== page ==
He was commenting on the anti-Azerbaijan statements recently made by Armenian Foreign Minister Edward Nalbandian.
Hajiyev noted that the Armenian FM, as always, continues making non-constructive and contradictory statements.
“This runs contrary the statements repeatedly made by the presidents ofOSCE Minsk Group co-chair countries on the inadmissibility of the status quo,” the spokesman said.
Hajiyev stressed that Azerbaijan is committed to substantive negotiations on the settlement of the conflict [Nagorno-Karabakh] and welcomes the outcome of the constructive talks held between the presidents of Russia, Azerbaijan and Armenia in St. Petersburg June 20.
In his comments on the presidential meeting in St. Petersburg, Armenian FM Nalbandian accused Azerbaijan of taking an unconstructive position regarding the expansion of the Office of the Personal Representative of theOSCE Chairman-in-Office.
The Nagorno-Karabakh conflict entered its modern phase when the Armenian SRR made territorial claims against the Azerbaijani SSR in 1988.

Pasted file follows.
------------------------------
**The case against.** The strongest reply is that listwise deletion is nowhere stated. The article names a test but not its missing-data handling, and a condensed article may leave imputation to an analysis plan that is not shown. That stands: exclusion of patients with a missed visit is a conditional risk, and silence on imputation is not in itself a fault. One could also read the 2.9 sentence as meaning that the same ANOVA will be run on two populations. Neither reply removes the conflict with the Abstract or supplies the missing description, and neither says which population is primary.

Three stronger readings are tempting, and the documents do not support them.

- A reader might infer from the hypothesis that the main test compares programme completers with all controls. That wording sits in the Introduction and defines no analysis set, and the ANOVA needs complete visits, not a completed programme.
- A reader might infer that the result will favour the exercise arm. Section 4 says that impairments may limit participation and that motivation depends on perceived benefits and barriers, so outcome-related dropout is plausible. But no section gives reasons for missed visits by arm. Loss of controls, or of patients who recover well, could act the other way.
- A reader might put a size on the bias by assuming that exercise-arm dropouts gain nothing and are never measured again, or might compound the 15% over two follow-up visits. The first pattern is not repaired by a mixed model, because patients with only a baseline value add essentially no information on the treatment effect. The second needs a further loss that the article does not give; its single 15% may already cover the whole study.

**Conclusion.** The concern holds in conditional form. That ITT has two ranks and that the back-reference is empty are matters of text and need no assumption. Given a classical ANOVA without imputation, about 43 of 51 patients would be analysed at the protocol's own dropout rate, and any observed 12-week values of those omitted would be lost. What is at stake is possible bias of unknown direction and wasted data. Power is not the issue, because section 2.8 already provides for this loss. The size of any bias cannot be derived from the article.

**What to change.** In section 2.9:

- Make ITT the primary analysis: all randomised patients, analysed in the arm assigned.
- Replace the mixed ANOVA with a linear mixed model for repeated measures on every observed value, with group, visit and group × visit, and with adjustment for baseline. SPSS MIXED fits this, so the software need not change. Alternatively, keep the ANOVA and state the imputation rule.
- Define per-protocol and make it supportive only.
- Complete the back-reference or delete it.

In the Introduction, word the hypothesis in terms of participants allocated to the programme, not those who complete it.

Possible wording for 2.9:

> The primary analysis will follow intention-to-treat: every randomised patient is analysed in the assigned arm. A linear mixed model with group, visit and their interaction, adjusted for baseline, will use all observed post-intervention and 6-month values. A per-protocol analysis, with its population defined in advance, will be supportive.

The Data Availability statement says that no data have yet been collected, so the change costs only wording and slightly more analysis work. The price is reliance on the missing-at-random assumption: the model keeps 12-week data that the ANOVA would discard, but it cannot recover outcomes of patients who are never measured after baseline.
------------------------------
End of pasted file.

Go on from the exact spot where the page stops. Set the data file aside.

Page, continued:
A fierce war broke out between Azerbaijan and Armenia over the Nagorno-Karabakh region of Azerbaijan. As a result of the war, Armenian armed forces occupied some 20 percent of Azerbaijani territory which includesNagorno-Karabakh and seven adjacent districts (Lachin, Kalbajar, Aghdam,Fuzuli, Jabrayil, Gubadli and Zangilan), and over a million Azerbaijanis became refugees and internally displaced people.
The military operations finally came to an end when Azerbaijan and Armenia signed a ceasefire agreement in Bishkek in 1994.
Dealing with the settlement of the Nagorno-Karabakh conflict is the OSCEMinsk Group, which was created after the meeting of the OSCE Ministerial Council in Helsinki on 24 March 1992. The Group’s members include Azerbaijan, Armenia, Russia, the United States, France, Italy, Germany, Turkey, Belarus, Finland and Sweden.
Besides, the OSCE Minsk Group has a co-chairmanship institution, comprised of Russian, US and French co-chairs, which began operating in 1996.
Resolutions 822, 853, 874 and 884 of the UN Security Council, which were passed in short intervals in 1993, and other resolutions adopted by the UN General Assembly, PACE, OSCE, OIC, and other organizations require Armenia to unconditionally withdraw its troops from Nagorno-Karabakh.